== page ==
Secularization, the legal process by which the missions and their lands were transferred to private use, was the ultimate goal of the Spanish missionization process and signified that “the missions had achieved the goal for their initial establishment, namely the conversion of the natives” (Almaráz 1989: 56). After conducting a complete inventory of the mission property and taking a census of the inhabitants, “royal officials distributed the properties, including land, as equitably as possible among the families whose members received the social distinction of vecinos” or citizens (Almaráz 1989: 59). The irrigable lands were subdivided into 177‐acre labors (labores) and were transferred to individuals along with irrigation rights. The church buildings themselves were placed under the control of Mission San José and political oversight transferred to civil authorities.

Aside from Mission San Antonio de Valero, which was completely secularized by 1794, the four southern missions “underwent only partial secularization because state officials were unable to recruit diocesan priests” to take over the facilities. As a result, they remained under Franciscan control until 1824. Shortly after Mexico achieved its independence from Spain, “the succeeding national government mandated complete secularization” by that year. Unlike the first transfer of lands during the eighteenth century, this second episode was characterized by a lack of respect for the rights of the current inhabitants of mission property (Almaráz 1989: 56). As a result, many families who had resided there for generations lost their lands as a “minor land rush” ensued among a public anxious to acquire interest in the fertile lands along the San Antonio River. The population of the area was more diverse at this time as well, and the final secularization allowed many recent Anglo American immigrants to gain significant landholdings in the area. Examples of prominent early San Antonio families who acquired significant landholdings during this period include members of the Veramendi, Navarro, Ruiz, Huízar, Cortinas, and Leal families, among many others, along with Anglo immigrants like the Ashley and Pyron families, whose names still appear on roads constructed during the mid-nineteenth century that intersect with the current Mission Trails hike-and-bike corridor (Almaráz 1989).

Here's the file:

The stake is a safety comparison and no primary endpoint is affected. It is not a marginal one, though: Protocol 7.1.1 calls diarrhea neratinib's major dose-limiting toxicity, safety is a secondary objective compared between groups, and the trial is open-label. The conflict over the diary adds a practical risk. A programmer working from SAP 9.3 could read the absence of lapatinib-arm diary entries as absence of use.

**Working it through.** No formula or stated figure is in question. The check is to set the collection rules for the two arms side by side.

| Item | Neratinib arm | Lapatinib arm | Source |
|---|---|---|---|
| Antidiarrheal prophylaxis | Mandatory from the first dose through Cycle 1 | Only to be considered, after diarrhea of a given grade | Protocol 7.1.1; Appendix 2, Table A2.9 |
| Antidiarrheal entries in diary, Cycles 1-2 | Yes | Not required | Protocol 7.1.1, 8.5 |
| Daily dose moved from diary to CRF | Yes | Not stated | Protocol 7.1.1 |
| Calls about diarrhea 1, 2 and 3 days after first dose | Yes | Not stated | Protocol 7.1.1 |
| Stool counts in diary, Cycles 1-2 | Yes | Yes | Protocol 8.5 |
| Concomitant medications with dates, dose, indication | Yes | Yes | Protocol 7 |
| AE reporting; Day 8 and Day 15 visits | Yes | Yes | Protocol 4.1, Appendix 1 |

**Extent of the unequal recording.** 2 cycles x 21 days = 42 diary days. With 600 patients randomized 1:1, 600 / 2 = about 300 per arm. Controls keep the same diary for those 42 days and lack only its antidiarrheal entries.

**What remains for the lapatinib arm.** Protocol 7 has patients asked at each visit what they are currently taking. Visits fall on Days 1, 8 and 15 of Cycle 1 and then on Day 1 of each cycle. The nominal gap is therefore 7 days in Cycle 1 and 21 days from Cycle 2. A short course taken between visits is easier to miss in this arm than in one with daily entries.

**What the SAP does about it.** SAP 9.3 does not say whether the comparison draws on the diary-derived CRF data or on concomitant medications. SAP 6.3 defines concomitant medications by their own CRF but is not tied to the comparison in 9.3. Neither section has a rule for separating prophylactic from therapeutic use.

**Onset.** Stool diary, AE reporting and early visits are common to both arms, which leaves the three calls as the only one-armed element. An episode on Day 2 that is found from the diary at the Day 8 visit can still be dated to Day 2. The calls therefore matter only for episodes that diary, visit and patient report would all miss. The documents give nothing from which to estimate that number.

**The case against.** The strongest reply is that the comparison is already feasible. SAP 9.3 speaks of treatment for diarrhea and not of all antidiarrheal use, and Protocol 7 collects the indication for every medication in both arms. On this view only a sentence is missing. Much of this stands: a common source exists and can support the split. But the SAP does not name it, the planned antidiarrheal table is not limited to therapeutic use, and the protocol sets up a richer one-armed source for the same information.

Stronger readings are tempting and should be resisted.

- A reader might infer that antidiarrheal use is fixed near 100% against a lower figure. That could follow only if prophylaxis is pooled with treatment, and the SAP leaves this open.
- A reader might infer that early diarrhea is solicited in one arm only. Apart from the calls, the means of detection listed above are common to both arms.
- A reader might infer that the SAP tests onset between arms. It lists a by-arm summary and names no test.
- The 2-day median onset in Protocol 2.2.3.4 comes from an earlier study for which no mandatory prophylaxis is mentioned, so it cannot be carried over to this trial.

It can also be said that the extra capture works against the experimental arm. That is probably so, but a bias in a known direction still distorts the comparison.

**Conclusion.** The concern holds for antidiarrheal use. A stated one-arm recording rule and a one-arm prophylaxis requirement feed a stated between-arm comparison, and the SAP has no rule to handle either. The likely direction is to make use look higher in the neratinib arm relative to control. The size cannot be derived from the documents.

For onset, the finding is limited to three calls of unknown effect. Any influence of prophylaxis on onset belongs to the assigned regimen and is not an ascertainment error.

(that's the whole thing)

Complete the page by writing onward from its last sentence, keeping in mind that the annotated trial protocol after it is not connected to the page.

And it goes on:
Prior to the period of secularization, San Antonio comprised three distinct societies “the missions, a military garrison, and a civilian town.” During the period of initial settlement, these groups, including “friars and Indians, Mexican soldier-settlers, and Canary Islanders, promoted their own rights and desires instead of striving for “cooperation and unity.” Over time; however, the “realities of life on the frontier” unified these disparate groups into a distinct Tejano culture (de la Tejá and Wheat 1991: 137). This culture survived through the Mexican and Texas Republic periods and dominated social, economic, and political life in San Antonio until the period after the Texas Revolution. The reallocation of some of their landholdings among Anglo newcomers during the Mexican Republic period signaled the beginning of an extended period of marginalization as Tejanos were increasingly viewed with suspicion and gradually supplanted in political and economic spheres by their Anglo counterparts. Despite their contribution to both the Mexican and Texian revolution efforts, the group would eventually become foreigners in their native land (de la Tejá and Wheat 1991: 24; de León 1982: 10).

Image Sources

  • Alamo Acequia. Office of Historic Preservation Files.
  • “Plan of the Presidio of San Antonio de Bexar in the Province of Texas, 1722”. Map collection. Archives and Information Services Division, Texas State Library and Archives Commission.
  • Puebla Polychrome Ceramics. Office of Historic Preservation Files.
  • San Luis Polychrome Ceramics. Office of Historic Preservation Files.
  • Vesicular Basalt Mano Fragment. Office of Historic Preservation Files.
  • Subdivision, Civil Engineer, Plat Book 2, 1840-1884. City Engineer Records, 1840- 1973, Box 8.5. City of San Antonio, Office of the City Clerk, Municipal Archives & Records.
  • San Juan Acequia. Office of Historic Preservation Files.